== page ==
Pärt Kanon pokajanen

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Pärt Kanon pokajanen

  • Kanon pokajanen

Kanon pokajanen is music of transition, best heard at break of day or at eventide. The prompting ‘canon or repentance’ appears in the earliest Church Slavonic manuscripts and Arvo Part’s 83-minute a cappella masterpiece (such as I believe it is) divides into eight ‘Odes’, with “Kontakion” and “Ekos” – both of them fairly brief – at the start of the second CD. Those who would rather sample first are directed to the concluding “Prayer after the Canon” (disc 2, track 6), the work’s longest – and possibly most beautiful – movement. The “Prayer” opens among small groups of voices answering one another, then embraces the full choir before fading to a serene close. The text implores Christ to effect a sweetening of the Soul, whereas the preceding Odes alternate bitter contrition with gentle entreaties for mercy.
The structure is, by Part’s own admission, based on ‘the word’. “I wanted the word to be able to find its own sound,” he writes in a unique but brief insert-note, “… to draw its own melodic line.” After a radiant celebration of the Israelites’ triumph over Pharaoh, Kanon continues with a quietly pulsing “Have Mercy on me, O God”, darkens for a chant-like lament of the burdened sinner, has the “Mercy” motif return, graduates to the higher voices for more repentance, proclaims “Glory to the Father”, sees the male singers return for “bitter weeping” and, after another brief response, closes in the treble for a prayer to “The Most Pure Mother of God”. That, roughly speaking, is the pattern for all eight Odes: a prayer-stanza, a plea for mercy, another prayer-stanza, and so on. “One lets the language ‘create the music’”, as Part himself says, which means, ultimately, that harmonies, shades and colours, most of them derived from ancient modes, lend expressive weight to what is, after all, a fairly austere textual context.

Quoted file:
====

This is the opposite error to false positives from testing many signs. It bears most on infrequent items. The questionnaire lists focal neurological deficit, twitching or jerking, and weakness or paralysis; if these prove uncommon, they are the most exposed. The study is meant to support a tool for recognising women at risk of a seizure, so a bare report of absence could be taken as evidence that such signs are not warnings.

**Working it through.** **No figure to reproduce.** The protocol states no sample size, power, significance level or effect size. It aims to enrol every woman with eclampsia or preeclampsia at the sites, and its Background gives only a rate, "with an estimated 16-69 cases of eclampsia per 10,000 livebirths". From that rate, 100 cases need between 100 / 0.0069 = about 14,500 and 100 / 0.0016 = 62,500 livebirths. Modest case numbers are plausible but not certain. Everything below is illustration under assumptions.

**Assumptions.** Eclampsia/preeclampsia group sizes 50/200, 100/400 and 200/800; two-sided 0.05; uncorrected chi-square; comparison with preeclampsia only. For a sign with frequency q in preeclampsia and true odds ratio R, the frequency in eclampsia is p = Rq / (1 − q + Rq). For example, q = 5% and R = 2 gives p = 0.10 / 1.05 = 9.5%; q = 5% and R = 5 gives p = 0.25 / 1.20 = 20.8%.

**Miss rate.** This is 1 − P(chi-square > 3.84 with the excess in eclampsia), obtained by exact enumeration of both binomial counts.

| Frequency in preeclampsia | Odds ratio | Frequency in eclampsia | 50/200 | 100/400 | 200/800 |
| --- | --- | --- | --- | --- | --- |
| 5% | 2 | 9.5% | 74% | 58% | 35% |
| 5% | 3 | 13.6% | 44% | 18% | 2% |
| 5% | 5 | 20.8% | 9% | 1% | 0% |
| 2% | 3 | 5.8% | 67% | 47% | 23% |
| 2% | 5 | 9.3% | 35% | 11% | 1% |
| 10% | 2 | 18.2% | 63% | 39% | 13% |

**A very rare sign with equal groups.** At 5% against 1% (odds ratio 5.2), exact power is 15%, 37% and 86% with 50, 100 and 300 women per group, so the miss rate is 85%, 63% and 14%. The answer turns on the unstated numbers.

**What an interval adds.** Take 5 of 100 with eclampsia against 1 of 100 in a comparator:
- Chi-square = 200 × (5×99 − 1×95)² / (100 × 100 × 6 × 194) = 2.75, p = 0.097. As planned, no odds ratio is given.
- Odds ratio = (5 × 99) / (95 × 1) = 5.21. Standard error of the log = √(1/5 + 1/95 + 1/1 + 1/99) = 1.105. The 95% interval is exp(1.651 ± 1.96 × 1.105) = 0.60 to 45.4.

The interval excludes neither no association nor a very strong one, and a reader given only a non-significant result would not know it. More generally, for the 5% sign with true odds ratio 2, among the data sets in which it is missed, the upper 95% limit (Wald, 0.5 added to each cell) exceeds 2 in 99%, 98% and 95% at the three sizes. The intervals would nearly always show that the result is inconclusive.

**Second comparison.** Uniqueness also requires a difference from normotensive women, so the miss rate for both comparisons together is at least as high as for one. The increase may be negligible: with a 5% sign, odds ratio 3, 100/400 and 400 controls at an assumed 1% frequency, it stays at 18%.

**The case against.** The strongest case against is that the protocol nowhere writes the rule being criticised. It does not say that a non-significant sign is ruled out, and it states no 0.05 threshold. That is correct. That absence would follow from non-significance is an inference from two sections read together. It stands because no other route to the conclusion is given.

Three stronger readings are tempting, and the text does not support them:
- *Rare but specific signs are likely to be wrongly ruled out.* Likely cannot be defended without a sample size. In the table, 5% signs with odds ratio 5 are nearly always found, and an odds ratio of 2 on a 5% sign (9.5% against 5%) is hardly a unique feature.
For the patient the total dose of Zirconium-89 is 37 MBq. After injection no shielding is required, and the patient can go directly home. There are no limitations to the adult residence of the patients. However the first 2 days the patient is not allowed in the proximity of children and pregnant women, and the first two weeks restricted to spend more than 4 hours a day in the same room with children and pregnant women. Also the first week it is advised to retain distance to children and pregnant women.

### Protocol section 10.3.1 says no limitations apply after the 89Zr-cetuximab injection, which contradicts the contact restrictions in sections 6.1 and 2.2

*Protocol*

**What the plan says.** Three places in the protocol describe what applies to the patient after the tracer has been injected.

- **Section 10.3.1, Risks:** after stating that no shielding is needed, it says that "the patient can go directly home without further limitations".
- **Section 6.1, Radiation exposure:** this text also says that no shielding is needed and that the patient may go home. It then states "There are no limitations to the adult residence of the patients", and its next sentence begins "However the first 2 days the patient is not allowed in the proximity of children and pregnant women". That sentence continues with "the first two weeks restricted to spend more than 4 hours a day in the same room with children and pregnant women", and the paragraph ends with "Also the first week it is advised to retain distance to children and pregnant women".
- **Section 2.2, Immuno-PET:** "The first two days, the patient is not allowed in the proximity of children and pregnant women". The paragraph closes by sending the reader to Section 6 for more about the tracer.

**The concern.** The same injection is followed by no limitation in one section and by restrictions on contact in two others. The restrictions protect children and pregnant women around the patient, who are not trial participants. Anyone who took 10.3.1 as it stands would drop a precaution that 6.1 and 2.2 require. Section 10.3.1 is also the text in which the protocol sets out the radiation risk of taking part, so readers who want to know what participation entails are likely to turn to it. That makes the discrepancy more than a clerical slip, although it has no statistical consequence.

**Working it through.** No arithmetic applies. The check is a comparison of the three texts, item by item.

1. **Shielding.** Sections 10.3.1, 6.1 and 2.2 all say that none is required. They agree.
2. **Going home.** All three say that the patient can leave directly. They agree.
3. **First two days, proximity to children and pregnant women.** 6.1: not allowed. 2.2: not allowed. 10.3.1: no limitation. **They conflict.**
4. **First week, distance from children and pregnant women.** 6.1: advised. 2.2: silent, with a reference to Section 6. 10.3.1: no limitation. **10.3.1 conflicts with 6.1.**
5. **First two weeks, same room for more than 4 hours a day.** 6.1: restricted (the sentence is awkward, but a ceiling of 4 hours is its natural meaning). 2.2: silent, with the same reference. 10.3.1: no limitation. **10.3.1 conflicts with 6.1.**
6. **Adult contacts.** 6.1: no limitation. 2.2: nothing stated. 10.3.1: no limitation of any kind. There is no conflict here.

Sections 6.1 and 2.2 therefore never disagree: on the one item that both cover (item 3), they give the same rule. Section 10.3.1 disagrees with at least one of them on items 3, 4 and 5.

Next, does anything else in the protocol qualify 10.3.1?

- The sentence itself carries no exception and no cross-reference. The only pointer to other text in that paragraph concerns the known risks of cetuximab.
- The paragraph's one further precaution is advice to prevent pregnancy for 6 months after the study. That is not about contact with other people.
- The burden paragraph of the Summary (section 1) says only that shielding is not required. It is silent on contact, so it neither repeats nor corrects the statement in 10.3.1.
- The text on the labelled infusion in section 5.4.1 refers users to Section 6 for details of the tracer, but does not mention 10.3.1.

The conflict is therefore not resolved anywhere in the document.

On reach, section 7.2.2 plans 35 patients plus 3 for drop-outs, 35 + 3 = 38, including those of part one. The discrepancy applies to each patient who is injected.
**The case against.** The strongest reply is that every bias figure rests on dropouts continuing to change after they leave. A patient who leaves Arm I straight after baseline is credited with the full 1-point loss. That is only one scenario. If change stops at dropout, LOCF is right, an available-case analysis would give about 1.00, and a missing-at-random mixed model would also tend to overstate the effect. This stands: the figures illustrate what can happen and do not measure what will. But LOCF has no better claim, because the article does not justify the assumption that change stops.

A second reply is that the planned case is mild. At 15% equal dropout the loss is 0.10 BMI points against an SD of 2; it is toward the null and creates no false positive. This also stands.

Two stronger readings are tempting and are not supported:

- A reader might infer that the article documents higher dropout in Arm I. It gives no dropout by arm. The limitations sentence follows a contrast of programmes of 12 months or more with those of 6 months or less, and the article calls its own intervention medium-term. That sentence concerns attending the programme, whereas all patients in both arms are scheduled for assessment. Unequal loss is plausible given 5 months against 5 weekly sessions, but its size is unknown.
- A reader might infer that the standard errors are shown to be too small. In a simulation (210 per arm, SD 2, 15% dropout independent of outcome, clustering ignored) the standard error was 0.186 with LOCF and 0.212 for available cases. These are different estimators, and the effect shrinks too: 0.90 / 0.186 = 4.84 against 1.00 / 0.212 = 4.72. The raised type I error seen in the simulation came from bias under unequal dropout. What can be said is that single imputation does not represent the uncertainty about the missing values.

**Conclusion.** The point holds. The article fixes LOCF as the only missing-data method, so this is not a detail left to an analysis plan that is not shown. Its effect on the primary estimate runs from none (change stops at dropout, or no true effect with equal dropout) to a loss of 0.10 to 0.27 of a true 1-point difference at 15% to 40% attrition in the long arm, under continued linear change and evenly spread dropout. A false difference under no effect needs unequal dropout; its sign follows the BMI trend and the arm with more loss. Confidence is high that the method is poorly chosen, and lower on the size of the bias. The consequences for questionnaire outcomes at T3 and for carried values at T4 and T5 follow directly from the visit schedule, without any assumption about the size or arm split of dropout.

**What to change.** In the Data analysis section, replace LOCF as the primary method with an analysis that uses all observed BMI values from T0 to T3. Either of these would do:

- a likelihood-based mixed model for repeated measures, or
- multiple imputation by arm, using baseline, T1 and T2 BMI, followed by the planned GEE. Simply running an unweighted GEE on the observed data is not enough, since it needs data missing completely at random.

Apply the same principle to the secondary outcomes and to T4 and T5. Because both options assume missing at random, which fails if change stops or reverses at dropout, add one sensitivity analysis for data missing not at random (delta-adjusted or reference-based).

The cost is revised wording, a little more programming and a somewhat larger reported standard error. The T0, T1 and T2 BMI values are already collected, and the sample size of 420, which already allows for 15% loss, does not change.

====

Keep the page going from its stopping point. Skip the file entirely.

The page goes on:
Viewed with hindsight, Kanon pokajanen recalls the tintinnabulation of Part’s recent creative past, but on a grand scale: here the repeated segments are larger, more widely spaced, more subtly varied. The text is crucial, and the process of following it in translation essential for a full appreciation of how Part feels and experiences the Kanon’s meaning. Of course, one also has the ‘soft option’ of letting Kanon pokajanen waft thoughtlessly into the ether (the glorious singing of the Estonian Philharmonic Chamber Choir suggests ethereal weightlessness), but I wouldn’t recommend it. Part’s profound marriage of word, music and spirit sits at the very apex of the current religio-musical revival, and deserves some measure of our attention in payment for the two years it took to complete. The recording is faultless.'

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